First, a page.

Vice President Joe Biden pauses while speaking at a labor rally last month in New York. (Mark Lennihan/Associated Press)

In an interview with “60 Minutes” that aired on Sunday night, Vice President Joe Biden attacked one of the flashpoints of media coverage surrounding his mulling of a 2016 presidential bid. “[P]eople have written that, you know, Beau on his death bed said, ‘Dad, you’ve got to run,’ and, there was this sort of Hollywood moment that, you know, nothing like that ever, ever happened,” said Biden in an interview alongside his wife, Jill Biden, conducted by CBS News’s Norah O’Donnell.

Though the vice president didn’t single out any reporter by name, it’s a common omission among politicians who bash the media.

On Aug. 1, New York Times columnist Maureen Dowd commandeered Beltway conversation with a piece titled, “Joe Biden in 2016: What Would Beau Do?” It told the story of Beau Biden, dying of brain cancer, delivering a message to his father. ” ‘Dad, I know you don’t give a damn about money,’ Beau told him, dismissing the idea that his father would take some sort of cushy job after the vice presidency to cash in. Beau was losing his nouns and the right side of his face was partially paralyzed. But he had a mission: He tried to make his father promise to run, arguing that the White House should not revert to the Clintons and that the country would be better off with Biden values.”

Does that sound like a Hollywood moment? Biden explained to O’Donnell that Beau Biden, who died at age 46, had been a steadfast adviser since he was in his late 20s. “Beau all along thought that I should run and I could win. But there was not what was sort of made out as kind of this Hollywood-esque thing that at the last minute Beau grabbed my hand and said, ‘Dad, you’ve got to run, like, win one for the Gipper.’ It wasn’t anything like that.”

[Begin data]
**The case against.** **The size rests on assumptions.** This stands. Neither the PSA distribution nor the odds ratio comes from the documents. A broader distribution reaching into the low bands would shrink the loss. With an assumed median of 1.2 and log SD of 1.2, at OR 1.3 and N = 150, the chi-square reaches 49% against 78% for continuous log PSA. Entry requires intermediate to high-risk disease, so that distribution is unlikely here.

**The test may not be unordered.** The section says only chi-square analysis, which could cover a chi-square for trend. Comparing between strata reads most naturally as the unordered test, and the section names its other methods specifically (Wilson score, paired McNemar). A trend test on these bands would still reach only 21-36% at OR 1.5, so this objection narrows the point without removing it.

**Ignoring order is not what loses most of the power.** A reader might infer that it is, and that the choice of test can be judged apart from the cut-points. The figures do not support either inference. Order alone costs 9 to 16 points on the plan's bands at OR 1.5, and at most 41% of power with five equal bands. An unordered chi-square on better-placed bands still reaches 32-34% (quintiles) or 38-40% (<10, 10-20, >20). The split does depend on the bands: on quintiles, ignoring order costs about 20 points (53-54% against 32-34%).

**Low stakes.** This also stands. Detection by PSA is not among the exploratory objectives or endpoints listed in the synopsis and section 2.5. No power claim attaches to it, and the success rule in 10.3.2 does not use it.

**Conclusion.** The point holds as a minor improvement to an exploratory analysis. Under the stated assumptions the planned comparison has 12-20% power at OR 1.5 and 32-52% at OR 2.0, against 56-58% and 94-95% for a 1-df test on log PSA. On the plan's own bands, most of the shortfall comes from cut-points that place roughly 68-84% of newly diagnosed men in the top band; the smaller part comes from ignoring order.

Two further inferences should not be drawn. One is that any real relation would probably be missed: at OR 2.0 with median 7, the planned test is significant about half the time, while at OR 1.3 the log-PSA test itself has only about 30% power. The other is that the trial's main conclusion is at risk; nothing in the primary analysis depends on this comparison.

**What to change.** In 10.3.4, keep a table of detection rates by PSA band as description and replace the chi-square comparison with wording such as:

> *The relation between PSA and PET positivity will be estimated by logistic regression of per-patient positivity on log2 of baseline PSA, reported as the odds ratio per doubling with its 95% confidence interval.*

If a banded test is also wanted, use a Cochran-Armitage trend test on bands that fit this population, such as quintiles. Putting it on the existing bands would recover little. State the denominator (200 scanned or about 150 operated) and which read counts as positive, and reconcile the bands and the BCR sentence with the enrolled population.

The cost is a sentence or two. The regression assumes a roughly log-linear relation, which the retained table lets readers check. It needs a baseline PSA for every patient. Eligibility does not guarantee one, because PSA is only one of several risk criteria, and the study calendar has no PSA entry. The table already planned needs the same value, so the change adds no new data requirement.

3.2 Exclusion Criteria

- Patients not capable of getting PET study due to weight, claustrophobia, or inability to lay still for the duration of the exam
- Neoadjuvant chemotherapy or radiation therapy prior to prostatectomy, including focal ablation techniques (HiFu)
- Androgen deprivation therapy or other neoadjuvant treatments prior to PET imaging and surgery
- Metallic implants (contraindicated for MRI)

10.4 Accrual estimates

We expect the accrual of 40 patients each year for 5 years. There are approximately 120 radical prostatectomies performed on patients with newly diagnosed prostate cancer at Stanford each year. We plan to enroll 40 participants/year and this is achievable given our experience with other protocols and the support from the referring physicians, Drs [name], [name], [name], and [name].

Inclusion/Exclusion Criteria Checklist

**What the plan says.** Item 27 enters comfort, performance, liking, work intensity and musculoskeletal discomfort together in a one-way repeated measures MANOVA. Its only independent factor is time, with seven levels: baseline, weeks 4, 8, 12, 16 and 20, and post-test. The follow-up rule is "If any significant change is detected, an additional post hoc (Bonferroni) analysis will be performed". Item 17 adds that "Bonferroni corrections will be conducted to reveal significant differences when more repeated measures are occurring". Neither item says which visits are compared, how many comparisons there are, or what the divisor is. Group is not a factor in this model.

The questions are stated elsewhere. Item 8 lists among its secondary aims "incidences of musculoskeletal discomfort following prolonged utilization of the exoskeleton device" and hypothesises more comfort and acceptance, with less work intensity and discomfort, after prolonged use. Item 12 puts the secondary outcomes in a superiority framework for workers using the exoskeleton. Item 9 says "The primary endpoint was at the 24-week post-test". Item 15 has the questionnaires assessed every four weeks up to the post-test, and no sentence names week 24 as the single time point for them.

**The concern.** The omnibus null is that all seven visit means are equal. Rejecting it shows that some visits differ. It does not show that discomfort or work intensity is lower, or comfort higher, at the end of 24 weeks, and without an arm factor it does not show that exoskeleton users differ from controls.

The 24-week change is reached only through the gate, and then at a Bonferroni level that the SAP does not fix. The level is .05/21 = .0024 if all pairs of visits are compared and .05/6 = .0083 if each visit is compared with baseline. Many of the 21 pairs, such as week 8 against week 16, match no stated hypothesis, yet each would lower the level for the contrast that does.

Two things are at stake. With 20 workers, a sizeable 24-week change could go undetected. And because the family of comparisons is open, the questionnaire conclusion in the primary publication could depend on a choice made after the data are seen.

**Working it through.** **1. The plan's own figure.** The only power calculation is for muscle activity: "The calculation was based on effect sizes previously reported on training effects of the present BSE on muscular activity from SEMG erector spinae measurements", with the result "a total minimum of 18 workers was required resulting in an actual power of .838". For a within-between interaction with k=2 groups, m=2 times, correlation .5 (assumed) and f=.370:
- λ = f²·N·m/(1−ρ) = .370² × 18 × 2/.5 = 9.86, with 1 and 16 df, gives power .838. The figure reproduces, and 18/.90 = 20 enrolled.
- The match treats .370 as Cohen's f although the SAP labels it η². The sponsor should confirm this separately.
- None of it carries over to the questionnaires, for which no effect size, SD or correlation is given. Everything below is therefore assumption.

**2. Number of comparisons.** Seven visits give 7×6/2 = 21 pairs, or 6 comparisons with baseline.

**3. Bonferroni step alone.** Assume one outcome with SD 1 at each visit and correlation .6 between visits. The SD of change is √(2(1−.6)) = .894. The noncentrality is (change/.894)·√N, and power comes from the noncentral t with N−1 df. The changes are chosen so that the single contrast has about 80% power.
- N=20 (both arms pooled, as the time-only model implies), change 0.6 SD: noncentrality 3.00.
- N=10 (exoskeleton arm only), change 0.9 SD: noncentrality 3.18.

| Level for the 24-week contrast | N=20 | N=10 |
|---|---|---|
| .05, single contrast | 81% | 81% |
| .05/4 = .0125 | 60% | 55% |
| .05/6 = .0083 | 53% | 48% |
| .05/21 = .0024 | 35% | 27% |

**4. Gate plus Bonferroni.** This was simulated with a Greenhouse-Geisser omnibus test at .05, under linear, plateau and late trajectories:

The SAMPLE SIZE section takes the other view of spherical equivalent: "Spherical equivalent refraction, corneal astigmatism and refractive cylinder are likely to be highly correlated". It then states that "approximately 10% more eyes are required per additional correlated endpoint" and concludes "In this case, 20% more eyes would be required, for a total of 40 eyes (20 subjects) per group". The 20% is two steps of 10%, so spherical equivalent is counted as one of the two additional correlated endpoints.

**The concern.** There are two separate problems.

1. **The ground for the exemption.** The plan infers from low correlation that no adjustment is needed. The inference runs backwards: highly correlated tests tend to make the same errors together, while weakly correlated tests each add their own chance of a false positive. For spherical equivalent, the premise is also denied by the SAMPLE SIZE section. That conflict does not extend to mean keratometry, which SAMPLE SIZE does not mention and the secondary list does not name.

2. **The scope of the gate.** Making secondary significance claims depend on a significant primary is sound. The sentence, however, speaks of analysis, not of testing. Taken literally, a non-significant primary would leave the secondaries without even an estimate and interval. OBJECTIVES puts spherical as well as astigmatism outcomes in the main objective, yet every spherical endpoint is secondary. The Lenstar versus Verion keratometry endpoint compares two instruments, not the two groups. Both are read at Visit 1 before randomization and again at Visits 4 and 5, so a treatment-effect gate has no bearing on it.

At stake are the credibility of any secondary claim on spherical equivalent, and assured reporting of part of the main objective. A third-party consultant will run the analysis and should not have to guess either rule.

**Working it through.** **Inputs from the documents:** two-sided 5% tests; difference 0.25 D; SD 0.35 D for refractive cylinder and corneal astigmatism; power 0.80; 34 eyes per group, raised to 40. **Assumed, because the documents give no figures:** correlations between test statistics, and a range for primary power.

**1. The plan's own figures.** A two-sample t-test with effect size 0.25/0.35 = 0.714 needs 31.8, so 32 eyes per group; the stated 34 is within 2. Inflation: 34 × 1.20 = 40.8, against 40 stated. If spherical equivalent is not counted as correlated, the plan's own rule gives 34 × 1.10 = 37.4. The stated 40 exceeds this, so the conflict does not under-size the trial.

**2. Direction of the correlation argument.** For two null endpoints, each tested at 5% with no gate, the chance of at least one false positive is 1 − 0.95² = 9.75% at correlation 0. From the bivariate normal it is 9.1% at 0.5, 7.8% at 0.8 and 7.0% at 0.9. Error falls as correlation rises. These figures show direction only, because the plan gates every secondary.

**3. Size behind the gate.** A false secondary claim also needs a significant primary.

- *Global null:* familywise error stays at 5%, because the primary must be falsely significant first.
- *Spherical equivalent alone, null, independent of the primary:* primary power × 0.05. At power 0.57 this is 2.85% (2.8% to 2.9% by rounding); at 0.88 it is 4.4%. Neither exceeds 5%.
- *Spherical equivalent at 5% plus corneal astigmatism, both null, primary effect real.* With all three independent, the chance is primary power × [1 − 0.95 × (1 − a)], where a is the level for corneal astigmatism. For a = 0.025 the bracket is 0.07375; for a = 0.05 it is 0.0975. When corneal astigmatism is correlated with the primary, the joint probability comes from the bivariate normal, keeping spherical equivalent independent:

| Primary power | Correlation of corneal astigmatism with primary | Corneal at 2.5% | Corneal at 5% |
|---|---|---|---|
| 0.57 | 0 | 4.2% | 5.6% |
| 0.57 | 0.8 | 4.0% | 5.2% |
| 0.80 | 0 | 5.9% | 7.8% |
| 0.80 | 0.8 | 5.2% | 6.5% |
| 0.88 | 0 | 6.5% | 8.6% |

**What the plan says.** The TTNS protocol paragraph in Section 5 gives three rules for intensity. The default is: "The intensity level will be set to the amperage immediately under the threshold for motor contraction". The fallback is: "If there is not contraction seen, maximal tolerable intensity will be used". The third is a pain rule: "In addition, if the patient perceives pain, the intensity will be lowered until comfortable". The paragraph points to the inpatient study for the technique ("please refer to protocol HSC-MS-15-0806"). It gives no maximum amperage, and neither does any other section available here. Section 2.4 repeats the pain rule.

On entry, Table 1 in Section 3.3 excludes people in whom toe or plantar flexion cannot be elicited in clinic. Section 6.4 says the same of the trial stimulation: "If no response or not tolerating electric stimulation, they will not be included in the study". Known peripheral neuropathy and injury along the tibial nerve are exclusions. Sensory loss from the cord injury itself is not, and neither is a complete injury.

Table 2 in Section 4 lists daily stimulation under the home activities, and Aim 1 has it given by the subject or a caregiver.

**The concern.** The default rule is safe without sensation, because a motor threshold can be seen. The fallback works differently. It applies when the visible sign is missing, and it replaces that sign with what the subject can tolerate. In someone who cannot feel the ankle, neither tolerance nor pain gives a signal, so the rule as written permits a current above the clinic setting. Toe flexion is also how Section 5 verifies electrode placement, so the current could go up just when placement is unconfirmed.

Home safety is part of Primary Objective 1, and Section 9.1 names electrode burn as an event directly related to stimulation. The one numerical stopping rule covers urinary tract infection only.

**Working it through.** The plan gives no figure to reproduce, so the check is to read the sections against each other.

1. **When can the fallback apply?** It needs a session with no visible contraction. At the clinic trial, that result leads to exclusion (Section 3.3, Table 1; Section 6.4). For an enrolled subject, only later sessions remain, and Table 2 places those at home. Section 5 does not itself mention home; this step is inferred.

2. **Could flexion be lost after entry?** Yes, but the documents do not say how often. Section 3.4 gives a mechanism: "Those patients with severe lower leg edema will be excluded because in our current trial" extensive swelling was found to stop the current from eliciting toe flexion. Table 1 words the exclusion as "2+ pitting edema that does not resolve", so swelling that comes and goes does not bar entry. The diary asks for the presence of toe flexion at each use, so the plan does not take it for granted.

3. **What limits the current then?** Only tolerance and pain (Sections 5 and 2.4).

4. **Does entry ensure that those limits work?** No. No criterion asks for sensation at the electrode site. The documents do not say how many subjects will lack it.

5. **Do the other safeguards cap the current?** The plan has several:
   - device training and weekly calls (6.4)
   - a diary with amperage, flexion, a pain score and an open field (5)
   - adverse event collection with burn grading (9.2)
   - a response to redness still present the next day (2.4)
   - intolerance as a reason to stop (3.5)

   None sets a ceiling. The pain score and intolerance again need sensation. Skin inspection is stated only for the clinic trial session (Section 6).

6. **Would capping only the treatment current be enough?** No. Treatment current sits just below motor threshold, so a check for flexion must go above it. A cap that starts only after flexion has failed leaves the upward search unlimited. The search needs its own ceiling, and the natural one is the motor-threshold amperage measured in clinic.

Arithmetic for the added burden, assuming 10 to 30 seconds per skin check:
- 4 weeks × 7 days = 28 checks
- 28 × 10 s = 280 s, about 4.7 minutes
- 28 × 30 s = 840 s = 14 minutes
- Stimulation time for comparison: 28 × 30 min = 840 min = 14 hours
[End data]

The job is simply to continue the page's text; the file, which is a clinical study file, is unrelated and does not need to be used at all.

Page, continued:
The record left behind by Dowd is almost nonexistent. Like a celebrated, longtime, above-the-fray literary columnist, she didn’t deign to leave sourcing details in her piece, instead preferring her vast sense of authority. “Joe Biden is also talking to friends, family and donors about jumping in. The 72-year-old vice president has been having meetings at his Washington residence to explore the idea of taking on Hillary in Iowa and New Hampshire,” wrote Dowd in a passage that dropped directly from the heavens into the content management system of the New York Times.

That was good enough for the news side of the New York Times, which cited the Dowd piece in a story on a possible Biden run that ran the same day. The lack of transparency in Dowd’s reporting opened itself up to further reporting, as Politico alleged early this month that Biden himself divulged his son’s wish to Dowd. That story, in turn, was based on “multiple sources.”

In fairness to Dowd, she never did report that Beau Biden was on his “death bed” when he communicated his wishes, as Biden told “60 Minutes.” Dowd reported only that Beau Biden issued his challenge when he “realized he was not going to make it.” And Dowd reported that the conversation took place at a table, not a bed. So perhaps the vice president is batting down an exaggerated retelling of Dowd’s column. Out there in the world of Internet and television aggregation, there were plenty of commentators who ran with the “death bed” formulation. In a Sept. 14 edition of his MSNBC show “Last Word,” host Lawrence O’Donnell mentioned “Beau Biden literally on his death bed asking his father to run for president.” Reporter John Heilemann responded, in part, “He always wanted his father to run for president again, that meant a lot to Joe Biden back then, it meant a lot to him in that death bed moment which is true and did happen.” By October, when Politico published its much-trafficked story on Joe Biden’s “leak,” the dramatic scenario had hardened, as there were many headlines of this sort: “Politico: Joe Biden Leaked Beau’s Deathbed Quote To Maureen Dowd.

Last night, this blog asked the New York Times for comment about all this. We didn’t get any. We also asked the vice president’s office whether his comment pertained to Dowd. No comment, though we’d encourage the vice president to include greater specificity in his media criticism.